Experiments in for bisque…

I’m loving the black slip over this white clay body. Tons of ideas for glaze combinations, but until you see it in action all bets are off. So… there’s some fun stuff going here – looking forward to getting these pieces out of bisque and experimenting!
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Wine Stopper process howto – epoxy or glue?

I was asked after a facebook post “Wondering what type of glue you use? I’m always afraid things won’t adhere to the pottery. And does it work as well ceramic on ceramic?”

It made me realize I’d never discussed my process for attaching ceramic to the metal stoppers. So – here ya go: I hope this will help someone else down the road!

I went through several different epoxies and glues and finally settled on Loctite Hysol E-00CL. (McMaster-Carr has it and the dispenser here: http://www.mcmaster.com/#loctite-e-00cl/=ule32q). I make the ceramic end of my stoppers with a hole up through the bottom that matches a hole in the metal piece. (By the way, this hole also makes glazing easier, and means I can put the stoppers on stilts when firing to keep them from sticking to the shelf or falling over. Win/win/win. :) No glaze on the bottom of the piece, a threaded rod cut to length that’s small enough to slide freely between the two + epoxy = a very strong bond. Its really tricky to get it to all be clean, ventilation is really important, but its worth it – super strong bond, crystal clear. The ceramic will break long before the epoxy does.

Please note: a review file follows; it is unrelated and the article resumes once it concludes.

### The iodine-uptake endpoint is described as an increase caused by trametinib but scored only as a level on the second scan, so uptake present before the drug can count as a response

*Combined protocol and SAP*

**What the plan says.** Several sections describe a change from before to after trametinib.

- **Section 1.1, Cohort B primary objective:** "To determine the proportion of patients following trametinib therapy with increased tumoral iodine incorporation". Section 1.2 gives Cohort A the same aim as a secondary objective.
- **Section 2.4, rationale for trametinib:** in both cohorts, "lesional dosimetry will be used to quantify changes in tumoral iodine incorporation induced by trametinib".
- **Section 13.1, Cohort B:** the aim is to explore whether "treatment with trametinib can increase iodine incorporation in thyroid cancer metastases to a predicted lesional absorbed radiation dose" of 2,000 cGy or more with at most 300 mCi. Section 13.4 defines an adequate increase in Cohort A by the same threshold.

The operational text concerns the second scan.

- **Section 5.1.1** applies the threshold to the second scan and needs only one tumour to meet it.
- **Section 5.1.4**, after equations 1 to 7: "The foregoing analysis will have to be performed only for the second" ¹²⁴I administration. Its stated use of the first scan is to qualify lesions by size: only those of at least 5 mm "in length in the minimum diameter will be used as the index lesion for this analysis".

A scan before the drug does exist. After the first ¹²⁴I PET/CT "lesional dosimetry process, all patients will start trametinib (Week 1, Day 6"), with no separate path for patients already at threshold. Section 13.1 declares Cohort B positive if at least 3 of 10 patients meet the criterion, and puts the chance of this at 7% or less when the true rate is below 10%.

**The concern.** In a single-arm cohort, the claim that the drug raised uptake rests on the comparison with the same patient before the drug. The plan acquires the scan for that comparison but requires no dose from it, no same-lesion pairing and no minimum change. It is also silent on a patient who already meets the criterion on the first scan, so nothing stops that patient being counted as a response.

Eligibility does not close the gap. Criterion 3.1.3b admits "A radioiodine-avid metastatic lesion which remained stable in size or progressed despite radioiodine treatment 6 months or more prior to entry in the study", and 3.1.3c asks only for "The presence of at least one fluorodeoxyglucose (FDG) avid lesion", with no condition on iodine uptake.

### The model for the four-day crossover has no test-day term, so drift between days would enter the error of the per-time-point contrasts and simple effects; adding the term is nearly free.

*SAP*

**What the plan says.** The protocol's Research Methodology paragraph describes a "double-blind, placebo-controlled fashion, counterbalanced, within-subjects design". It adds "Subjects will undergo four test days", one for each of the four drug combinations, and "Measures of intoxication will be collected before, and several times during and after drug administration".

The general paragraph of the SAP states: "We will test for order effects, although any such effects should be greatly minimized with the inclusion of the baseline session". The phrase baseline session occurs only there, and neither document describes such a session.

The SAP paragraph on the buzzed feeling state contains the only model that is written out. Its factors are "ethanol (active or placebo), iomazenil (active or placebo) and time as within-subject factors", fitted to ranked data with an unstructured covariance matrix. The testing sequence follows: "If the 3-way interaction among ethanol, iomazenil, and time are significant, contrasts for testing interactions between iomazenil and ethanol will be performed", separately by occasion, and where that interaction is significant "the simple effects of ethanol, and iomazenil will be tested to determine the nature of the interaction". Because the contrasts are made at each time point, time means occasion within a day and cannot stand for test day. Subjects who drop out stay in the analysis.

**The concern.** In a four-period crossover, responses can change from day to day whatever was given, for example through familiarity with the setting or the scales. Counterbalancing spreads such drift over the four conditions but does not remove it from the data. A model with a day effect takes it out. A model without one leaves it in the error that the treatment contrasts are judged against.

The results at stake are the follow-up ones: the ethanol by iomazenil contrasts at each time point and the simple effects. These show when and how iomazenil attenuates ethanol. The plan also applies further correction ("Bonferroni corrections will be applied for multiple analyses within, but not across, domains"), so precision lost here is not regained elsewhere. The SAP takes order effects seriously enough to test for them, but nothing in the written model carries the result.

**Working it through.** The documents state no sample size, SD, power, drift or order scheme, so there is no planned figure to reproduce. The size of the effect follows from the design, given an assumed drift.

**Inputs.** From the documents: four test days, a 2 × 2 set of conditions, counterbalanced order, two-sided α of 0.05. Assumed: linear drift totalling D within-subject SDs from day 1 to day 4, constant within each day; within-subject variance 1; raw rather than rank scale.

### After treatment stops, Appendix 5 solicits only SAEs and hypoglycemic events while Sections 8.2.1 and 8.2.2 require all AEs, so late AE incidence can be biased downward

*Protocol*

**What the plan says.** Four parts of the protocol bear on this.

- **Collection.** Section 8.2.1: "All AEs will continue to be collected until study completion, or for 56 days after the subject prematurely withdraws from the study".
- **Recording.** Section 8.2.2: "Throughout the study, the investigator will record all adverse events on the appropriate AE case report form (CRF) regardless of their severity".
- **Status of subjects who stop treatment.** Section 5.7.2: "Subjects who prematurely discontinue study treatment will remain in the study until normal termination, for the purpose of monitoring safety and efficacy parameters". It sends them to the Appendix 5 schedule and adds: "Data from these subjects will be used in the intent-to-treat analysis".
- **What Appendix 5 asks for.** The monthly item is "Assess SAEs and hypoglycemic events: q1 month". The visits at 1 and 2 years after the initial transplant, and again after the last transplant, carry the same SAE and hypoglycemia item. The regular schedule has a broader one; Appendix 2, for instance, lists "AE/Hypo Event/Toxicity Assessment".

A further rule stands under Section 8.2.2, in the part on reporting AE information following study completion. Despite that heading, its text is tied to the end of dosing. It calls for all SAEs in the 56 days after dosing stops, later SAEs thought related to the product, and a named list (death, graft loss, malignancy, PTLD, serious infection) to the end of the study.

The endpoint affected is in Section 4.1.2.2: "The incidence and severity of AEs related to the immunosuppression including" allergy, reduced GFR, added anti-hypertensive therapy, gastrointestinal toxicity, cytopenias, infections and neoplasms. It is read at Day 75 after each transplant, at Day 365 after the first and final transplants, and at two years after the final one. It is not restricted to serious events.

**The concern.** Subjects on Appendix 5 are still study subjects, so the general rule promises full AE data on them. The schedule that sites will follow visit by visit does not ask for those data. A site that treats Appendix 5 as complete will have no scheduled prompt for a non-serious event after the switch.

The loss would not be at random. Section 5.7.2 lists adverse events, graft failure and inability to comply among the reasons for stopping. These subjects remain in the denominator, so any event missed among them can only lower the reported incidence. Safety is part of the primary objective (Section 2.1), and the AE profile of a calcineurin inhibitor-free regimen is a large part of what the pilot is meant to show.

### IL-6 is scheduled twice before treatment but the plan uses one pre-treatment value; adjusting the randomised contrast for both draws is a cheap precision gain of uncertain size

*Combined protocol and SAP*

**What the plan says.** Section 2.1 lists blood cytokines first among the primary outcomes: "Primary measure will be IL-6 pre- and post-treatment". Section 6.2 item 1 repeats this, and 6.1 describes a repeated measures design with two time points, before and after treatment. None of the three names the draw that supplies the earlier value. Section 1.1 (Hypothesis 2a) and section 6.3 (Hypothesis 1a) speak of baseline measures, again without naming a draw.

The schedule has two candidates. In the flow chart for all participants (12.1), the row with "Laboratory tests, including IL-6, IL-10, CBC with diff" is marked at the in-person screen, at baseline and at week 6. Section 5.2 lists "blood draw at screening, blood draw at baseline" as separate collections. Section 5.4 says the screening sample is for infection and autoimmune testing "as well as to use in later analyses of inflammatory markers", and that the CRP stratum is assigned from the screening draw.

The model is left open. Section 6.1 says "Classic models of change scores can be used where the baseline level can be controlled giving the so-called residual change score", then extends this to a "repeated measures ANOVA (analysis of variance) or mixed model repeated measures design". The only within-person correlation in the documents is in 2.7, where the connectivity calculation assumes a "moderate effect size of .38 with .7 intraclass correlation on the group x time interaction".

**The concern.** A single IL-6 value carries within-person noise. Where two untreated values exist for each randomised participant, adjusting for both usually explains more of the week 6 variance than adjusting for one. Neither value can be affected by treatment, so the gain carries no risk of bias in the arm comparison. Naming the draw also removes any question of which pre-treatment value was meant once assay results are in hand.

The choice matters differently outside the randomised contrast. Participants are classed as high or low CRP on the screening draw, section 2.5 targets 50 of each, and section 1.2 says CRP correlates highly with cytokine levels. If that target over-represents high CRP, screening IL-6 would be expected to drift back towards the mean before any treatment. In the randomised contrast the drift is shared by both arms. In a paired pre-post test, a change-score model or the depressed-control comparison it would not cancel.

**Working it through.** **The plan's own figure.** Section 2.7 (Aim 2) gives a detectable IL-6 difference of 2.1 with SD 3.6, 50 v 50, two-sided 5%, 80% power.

Stoppers curing after being epoxied

Stoppers curing after being epoxied

Keeping the join clean… that’s almost another post. I use a mixer nozzle with a fine tip to squeeze epoxy into the hole in the metal end. Just the right amount that when I push the threaded rod in there will be a bit of epoxy squeezed out of the hole. I then do the same on the ceramic end’s hole. The set time for the epoxy is 5 minutes, which gives me just enough time to work on about 4 stoppers in parallel:

  • Hold the metal end upright, add epoxy, insert threaded rod.
  • Add epoxy to a ceramic end, place it hole up.
  • Repeat a few more times, then go back to the first and:
  • Flip ceramic over and slide down onto rod.
  • Immediately clean off any epoxy that’s out of place – I do this with qtips snapped in half and small pieces of index card.
    The desire is to have the epoxy just to the edge of the metal and the ceramic so metal to ceramic is a smooth transition with no seams or edges.
  • Prop up stopper however necessary so there’s no movement while it finally sets. Once the bond is sturdy, it can complete curing over the next 24 hours without any concerns.

I initially tried several glues (including E6000), but found that they didn’t harden inside the piece, or shrank (the epoxy doesn’t shrink at all), or didn’t form a strong enough bond. Epoxy fills voids, dries absolutely solid, and looks just like glass – when done right, if its visible it can actually add something to the piece!

Don’t forget to protect yourself when working with epoxy – there are concerns with both fumes and skin contact. (And obviously you shouldn’t lick the stuff. 😉 I always wear gloves, and work in the bathroom – I can close the door, and have installed an overly-eager fan which sucks air out fast enough that there’s no inhalation issues. (I actually had to enlarge the gap under the door to allow enough airflow. This fan really sucks.)

Have fun! If you have any questions or success, let me know here or on my Facebook Page: Curly Creatures. Enjoy!

Reunited and it feels so good!

It had been far too long. Since the early spring life’s insisted on coming between me and the pottery studio. Well, no more! Finally this week I’m back at it, and happy to find my fingers still remember how to work the clay.

Some photos of the goodies:
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